Science Fiction & Fantasy Book Reviews (page 283)

ACORNA’S WORLD by Anne McCaffrey
SCIENCE FICTION & FANTASY
Released: Aug. 1, 2000

"Cute and fluffy, not even remotely tense or gripping: a by-the-numbers, bash-the-nasty-aliens romp, breezy enough for uncritical fans of this popular duo (Power Play, 1995, etc.)."
McCaffrey continues the series (note the new collaborator: Acorna, 1997, was with Margaret Ball) about the telepathic human-alien unicorn, Acorna, a Linyaari whose horn can purify water and air and heal injuries. Read full book review >
THE FARSEEKERS by Isobelle Carmody
SCIENCE FICTION & FANTASY
Released: Aug. 1, 2000

"Competently wrought but earnest and familiar: Put this one, along with its predecessor, on the YA shelf."
Second in Carmody's series (Obernewtyn, 1999; first published in Australia in 1987) set in a post-nuclear world ruled by the stern, repressive Council; this entry dates from 1990. Read full book review >

THE WILD ANGEL by Pat Murphy
SCIENCE FICTION & FANTASY
Released: Aug. 1, 2000

"1999's There and Back Again, along with her absurd chain of pseudonyms—at which news readers wary of the term 'metafiction' will probably run a mile."
Murphy's latest (by Pat Murphy "by Mary Merriwell by Max Merriwell," and just don't ask, okay?) is another wolf-girl saga (Nadya, 1996). Read full book review >
BRAIN PLAGUE by Joan Slonczewski
SCIENCE FICTION & FANTASY
Released: Aug. 1, 2000

"But push that difficulty to the side, and Slonczewski's fascinating, flawlessly developed, meticulously detailed scenario makes it easy to suspend disbelief."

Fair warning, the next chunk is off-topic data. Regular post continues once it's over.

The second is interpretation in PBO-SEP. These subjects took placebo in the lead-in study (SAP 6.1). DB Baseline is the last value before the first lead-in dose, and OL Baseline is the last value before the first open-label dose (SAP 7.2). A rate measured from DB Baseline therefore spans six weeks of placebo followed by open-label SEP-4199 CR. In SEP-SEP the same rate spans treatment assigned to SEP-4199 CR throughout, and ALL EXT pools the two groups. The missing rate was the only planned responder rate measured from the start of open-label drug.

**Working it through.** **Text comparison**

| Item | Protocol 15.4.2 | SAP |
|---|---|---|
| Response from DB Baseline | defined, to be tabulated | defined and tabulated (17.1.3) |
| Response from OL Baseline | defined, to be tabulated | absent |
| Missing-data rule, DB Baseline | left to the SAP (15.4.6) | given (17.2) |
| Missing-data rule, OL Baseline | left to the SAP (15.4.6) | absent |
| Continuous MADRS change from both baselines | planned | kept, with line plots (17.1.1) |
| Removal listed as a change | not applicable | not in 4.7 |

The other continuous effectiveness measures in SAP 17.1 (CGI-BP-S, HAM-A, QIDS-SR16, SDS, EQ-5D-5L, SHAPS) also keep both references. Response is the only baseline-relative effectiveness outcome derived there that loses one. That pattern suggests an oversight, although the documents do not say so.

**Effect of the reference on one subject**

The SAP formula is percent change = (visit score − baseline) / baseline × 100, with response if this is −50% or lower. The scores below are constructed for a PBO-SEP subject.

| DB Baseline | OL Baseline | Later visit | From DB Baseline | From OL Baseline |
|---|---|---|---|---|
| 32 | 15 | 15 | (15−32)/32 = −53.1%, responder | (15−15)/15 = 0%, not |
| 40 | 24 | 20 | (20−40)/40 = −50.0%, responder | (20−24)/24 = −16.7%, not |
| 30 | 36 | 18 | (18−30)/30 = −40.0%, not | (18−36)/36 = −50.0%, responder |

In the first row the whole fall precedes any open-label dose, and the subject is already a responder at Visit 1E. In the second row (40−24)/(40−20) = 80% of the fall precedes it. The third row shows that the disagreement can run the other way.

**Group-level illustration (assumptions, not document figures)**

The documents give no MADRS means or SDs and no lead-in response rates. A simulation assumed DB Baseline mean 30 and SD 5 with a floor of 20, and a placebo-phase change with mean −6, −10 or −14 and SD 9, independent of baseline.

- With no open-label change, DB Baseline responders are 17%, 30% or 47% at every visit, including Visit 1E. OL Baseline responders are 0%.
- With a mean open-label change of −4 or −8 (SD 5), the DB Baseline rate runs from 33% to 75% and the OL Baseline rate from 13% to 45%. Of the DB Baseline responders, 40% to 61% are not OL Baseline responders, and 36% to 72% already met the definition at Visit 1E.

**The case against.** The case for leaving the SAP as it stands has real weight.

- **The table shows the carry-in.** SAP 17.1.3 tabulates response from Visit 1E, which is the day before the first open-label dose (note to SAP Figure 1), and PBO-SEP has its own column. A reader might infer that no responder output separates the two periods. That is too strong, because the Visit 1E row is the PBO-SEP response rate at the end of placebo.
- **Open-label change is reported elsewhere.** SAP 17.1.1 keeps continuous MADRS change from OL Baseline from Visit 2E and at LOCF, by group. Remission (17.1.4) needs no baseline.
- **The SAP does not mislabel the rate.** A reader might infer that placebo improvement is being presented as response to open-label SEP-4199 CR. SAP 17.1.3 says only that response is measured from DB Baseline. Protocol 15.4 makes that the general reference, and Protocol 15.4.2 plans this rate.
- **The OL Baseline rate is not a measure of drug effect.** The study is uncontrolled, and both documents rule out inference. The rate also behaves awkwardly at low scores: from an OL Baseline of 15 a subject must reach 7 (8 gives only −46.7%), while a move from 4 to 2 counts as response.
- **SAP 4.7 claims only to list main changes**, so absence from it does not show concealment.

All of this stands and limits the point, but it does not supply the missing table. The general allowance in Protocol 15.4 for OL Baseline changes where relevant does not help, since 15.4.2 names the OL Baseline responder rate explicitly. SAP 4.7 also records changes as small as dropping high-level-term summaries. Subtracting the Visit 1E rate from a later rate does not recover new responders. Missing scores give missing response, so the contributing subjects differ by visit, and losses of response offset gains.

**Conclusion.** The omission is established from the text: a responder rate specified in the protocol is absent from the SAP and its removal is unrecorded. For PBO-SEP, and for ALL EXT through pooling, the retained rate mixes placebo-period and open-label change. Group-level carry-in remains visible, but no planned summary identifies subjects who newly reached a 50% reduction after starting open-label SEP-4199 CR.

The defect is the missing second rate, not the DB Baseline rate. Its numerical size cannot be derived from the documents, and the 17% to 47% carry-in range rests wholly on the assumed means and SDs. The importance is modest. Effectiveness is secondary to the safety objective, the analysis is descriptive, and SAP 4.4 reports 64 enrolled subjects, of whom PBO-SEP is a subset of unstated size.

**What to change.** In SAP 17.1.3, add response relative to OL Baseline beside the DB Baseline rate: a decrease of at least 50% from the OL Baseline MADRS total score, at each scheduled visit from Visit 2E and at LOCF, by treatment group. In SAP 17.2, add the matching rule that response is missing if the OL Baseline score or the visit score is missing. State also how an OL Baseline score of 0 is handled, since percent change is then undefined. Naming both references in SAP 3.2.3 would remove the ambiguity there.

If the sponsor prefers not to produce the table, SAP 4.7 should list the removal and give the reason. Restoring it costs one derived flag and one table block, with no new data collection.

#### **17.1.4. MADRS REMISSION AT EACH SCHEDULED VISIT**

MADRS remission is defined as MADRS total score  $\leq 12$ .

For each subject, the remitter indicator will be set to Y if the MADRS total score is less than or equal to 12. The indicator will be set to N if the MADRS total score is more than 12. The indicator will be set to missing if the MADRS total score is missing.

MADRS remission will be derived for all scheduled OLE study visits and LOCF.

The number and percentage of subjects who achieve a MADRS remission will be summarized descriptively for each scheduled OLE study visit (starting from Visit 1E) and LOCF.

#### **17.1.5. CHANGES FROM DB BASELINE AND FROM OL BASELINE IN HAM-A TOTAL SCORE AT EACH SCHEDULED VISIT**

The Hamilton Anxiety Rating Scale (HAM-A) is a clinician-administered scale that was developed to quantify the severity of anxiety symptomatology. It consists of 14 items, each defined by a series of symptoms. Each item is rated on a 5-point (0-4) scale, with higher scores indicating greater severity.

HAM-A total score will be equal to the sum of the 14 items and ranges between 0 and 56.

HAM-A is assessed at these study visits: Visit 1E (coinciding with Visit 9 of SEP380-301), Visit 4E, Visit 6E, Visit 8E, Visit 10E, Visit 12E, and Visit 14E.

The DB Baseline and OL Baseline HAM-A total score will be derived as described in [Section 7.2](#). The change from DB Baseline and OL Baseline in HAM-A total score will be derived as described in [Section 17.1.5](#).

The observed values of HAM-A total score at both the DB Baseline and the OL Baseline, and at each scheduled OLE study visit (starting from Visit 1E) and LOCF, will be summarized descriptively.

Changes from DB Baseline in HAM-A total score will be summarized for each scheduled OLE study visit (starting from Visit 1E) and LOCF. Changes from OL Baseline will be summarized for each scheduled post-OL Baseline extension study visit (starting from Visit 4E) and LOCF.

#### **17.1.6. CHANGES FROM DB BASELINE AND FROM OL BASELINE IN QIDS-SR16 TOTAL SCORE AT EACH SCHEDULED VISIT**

You're playing Sim City; your sims, however, are bacteria-sized, intelligent individuals—and they're not in your computer, but physically inside your head! Read full book review >
TEMPLE OF THE WINDS by James Follett
SCIENCE FICTION & FANTASY
Released: Aug. 1, 2000

"Whether fans will be sufficiently intrigued to stick around for further installments is hard to say."
This, the first of a projected contemporary UFO trilogy set in the UK, is Follett's first Kirkus appearance since Churchill's Gold (1981). Read full book review >

SOLDIERS LIVE: THE BLACK COMPANY by Glen Cook
SCIENCE FICTION & FANTASY
Released: Aug. 1, 2000

"The adventures of leader Croaker, One-Eye, Sleepy, Tobo the young sorcerer, the Lady, etc, are impossible to summarize: If you're a fan, you'll love this one; if not, you'll wonder what all the fuss is about."
Fourth (and last, we're told) of Cook's Glittering Stone yarns (Water Sleeps, 1999, etc.) about the good-guy warrior Black Company and its diverse foes, among them Narayan Singh and his apocalyptic yearnings, and the magic-powered Shadowcatcher, not to mention Longshadow, Howler, and so forth. Read full book review >
IN GREEN’S JUNGLES by Gene Wolfe
SCIENCE FICTION & FANTASY
Released: Aug. 1, 2000

"Wolfe's narrative glows, rich and seductive as ever, but his list of 'proper names in the text' serves only as a sly reminder that you need a brain the size of a small planet to fathom what it all means."
Second part of Wolfe's latest trilogy, following On Blue's Waters (1999), which itself continues the story begun in the Book of the Long Sun tetralogy. Read full book review >
THE PERSEIDS by Robert Charles Wilson